ODFW acts boldly to protect salmon and steelhead

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In a bold move intended to protect important native salmon and steelhead populations in the state, the Oregon Fish and Wildlife Commission recently adopted new angling rules that take effect next January.

At the recommendation of staff of the Oregon Department of Fish and Wildlife, these new regulations remove the limits on the harvest of bass, walleye and other warm water game fish in the Columbia River as well as in the Umpqua and John Day Rivers. The purpose of the new regulations is to protect economically and recreationally important native fish in Oregon.

“We applaud ODFW, the Commission and Director Melcher for taking proactive steps to address a top threat to native salmon and steelhead in the Columbia system, and we are hopeful that these new regulations will eventually be expanded to other streams like the Willamette River,” Said Bill Bakke, Native Fish Society’s Founder and Director of Science and Conservation.

According to leading scientific research, removing bag limits on introduced exotic fish will encourage the harvest of these fish and help to reduce their well-documented adverse effects on native anadromous and resident fish like salmon, steelhead and rainbow trout. In addition, the Commission also removed bag limits on introduced brown and brook trout in many areas of the state.

Broad support for this decision came from a number of fishing and conservation organizations, including Trout Unlimited, Coastal Conservation Association, Wild Salmon Center, Native Fish Society and the Oregon Conservation Network (a coalition of several dozen conservation groups in Oregon). Vocal opposition came from the warm water angling community over concerns that new regulations would negatively impact bass and panfish fishing opportunities.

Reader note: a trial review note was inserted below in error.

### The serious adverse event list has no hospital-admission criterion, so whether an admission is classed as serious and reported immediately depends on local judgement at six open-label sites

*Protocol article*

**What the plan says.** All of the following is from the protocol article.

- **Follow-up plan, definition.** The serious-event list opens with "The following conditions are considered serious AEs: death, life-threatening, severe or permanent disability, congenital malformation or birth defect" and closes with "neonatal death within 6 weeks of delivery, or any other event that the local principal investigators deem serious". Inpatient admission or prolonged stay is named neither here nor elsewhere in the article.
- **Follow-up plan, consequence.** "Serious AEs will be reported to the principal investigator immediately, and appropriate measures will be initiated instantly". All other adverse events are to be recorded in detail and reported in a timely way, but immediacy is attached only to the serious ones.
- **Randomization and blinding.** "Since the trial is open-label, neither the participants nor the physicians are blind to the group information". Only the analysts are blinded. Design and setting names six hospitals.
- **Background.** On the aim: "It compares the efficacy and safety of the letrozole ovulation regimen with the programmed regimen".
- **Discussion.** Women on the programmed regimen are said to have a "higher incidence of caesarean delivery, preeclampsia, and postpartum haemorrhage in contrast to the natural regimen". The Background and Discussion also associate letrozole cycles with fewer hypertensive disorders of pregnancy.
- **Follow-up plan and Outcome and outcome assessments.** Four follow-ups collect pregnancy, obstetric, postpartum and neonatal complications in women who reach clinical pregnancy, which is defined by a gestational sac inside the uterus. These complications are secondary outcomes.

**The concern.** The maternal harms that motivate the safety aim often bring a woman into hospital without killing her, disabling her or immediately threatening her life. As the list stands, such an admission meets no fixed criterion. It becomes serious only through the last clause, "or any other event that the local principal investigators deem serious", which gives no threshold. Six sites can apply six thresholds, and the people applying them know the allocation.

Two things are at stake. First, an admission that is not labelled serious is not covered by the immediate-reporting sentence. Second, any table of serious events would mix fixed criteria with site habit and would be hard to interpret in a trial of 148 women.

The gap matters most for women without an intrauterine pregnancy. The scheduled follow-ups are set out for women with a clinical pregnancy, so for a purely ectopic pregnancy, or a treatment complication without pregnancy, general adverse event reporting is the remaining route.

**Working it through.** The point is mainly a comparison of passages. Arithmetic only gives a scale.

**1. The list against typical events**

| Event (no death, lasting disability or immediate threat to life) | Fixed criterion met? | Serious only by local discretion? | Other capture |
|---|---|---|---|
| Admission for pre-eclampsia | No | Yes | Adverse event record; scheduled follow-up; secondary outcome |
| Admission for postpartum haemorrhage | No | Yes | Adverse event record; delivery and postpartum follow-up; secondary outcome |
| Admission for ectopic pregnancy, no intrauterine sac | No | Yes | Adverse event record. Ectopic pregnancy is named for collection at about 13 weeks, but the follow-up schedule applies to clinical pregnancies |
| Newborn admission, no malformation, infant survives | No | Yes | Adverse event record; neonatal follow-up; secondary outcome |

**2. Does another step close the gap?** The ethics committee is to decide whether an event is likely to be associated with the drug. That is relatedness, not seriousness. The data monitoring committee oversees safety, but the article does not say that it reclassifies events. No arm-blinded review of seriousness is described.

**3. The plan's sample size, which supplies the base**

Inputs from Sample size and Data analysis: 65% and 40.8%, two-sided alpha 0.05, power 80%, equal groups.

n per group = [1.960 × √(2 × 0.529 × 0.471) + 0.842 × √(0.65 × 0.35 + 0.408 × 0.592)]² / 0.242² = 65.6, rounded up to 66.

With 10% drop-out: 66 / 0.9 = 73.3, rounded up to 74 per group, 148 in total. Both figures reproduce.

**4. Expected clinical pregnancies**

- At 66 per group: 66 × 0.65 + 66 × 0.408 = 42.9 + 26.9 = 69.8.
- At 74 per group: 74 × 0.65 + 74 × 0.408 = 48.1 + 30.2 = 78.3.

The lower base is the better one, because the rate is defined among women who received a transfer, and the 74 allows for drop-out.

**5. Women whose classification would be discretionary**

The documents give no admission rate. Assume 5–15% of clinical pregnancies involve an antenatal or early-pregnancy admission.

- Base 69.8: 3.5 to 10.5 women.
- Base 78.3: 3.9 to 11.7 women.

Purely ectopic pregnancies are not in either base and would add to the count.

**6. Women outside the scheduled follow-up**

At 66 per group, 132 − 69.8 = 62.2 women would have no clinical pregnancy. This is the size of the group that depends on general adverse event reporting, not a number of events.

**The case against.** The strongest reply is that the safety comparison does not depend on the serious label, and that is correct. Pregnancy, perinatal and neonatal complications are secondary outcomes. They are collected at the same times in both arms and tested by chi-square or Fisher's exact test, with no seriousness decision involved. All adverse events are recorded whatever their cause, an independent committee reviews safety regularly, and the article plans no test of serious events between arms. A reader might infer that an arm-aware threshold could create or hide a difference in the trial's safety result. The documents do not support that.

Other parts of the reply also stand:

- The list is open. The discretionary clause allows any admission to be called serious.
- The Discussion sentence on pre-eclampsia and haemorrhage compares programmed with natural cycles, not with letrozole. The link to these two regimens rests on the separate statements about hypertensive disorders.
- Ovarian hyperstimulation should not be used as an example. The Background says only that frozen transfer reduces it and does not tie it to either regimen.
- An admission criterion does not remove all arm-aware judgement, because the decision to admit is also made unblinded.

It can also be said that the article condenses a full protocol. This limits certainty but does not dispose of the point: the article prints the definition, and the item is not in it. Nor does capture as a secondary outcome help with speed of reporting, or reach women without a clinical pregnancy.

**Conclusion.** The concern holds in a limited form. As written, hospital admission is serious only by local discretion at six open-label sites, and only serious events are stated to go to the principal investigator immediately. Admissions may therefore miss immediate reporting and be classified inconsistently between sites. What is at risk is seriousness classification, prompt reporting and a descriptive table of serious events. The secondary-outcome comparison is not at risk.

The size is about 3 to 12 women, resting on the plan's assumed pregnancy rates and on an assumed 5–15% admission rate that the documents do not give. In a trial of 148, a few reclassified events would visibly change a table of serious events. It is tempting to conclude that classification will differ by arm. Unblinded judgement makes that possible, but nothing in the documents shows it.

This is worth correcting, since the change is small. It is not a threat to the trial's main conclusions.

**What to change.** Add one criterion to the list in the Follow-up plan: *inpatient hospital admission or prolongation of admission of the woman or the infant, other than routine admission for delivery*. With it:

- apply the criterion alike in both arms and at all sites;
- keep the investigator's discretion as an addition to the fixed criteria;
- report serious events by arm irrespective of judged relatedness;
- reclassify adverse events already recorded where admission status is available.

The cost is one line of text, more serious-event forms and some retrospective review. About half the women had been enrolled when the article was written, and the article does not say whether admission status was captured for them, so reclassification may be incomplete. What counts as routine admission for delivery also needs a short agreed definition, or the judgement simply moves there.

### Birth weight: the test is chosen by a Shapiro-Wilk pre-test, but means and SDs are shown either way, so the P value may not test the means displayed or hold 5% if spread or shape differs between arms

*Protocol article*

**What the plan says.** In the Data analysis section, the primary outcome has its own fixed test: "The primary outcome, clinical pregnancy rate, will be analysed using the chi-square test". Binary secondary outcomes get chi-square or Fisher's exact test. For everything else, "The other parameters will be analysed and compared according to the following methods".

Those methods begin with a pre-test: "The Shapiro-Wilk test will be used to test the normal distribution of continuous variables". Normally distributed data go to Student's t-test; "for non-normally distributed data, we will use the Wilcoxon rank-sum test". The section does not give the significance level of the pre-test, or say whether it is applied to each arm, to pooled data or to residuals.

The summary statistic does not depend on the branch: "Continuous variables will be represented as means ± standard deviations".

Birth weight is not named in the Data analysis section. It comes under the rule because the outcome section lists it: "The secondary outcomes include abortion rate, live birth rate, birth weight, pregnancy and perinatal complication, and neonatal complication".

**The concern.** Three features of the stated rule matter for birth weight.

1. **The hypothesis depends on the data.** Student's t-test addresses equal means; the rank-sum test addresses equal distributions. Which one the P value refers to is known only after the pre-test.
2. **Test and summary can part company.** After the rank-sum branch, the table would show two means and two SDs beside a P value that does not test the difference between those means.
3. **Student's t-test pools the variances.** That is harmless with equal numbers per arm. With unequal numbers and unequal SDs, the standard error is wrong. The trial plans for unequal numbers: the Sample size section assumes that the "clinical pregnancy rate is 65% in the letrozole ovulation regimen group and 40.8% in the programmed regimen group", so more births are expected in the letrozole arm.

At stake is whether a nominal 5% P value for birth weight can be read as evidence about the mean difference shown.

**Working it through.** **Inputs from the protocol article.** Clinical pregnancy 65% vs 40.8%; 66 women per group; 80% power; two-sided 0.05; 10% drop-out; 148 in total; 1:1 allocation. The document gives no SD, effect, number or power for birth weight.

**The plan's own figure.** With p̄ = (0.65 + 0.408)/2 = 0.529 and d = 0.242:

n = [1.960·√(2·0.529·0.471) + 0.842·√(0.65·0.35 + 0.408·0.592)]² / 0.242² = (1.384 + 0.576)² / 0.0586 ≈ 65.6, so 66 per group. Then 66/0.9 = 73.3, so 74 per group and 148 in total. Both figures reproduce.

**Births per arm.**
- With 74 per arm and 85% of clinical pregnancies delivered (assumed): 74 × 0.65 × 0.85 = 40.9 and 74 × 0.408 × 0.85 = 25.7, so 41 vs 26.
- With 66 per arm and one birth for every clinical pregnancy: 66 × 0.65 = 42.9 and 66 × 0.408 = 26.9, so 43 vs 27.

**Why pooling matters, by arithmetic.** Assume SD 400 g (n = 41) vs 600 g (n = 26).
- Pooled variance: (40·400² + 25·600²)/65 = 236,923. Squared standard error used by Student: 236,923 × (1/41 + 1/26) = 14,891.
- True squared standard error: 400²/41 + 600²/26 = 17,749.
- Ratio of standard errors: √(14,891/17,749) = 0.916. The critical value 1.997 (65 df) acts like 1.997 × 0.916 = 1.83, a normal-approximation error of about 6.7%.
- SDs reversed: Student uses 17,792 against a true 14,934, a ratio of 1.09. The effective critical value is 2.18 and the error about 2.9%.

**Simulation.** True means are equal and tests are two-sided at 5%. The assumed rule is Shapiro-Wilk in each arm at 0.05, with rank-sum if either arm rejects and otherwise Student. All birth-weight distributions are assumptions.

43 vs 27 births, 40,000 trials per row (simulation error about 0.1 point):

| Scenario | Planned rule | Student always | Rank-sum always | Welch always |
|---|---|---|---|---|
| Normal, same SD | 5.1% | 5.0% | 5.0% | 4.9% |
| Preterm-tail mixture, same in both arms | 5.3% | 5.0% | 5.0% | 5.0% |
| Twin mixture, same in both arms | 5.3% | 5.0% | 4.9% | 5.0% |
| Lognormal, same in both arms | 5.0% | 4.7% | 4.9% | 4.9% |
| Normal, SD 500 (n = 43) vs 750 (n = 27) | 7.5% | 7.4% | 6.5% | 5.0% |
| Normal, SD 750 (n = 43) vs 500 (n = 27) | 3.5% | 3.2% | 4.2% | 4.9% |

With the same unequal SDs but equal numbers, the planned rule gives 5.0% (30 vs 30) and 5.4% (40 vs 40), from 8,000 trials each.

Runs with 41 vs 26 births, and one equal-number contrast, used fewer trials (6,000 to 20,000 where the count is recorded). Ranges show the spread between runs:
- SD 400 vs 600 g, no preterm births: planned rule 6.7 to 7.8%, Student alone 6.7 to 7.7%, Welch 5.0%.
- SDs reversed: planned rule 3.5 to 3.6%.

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About Native Fish Society
With a network of 80+ locally-based, volunteer River Stewards across the Pacific Northwest, the Native Fish Society advocates for the conservation and recovery of wild, native fish species and empowers communities to become effective voices for their homewaters. You can learn more about our efforts and provide support in honor of our 20-year anniversary at www.nativefishsociety.org

Research Cited
In 2008 the Independent Scientific Advisory Board recommended that the “fish and wildlife agencies in the Columbia River Basin elevate the issue of non-native species effects to a priority equivalent to that of habitat loss and degradation, climate change, and human population growth and development.”

In a peer reviewed scientific study by Sanderson et al. 2009 said, “The impact of non-indigenous species on salmon is equal to or greater than commonly addressed impacts (habitat, harvest, hatcheries and hydro-system) and managing non-indigenous species impacts maybe imperative for the recovery of these fish.”

In a study by Fritts and Pearsons in 2006, they concluded that: “At locations in the Columbia River, smallmouth bass and walleye consumed between 18,000 to 2,000,000 and170,000 to 300,000 juvenile salmonids per year, respectively. In addition, smallmouth bass have changed the size-based predation dynamics in some areas where they have largely displaced the native predator, northern pikeminnow. Unlike the case with pikeminnow, in which larger individuals have higher predation rates, smallmouth bass become piscivorous by two years of age.”

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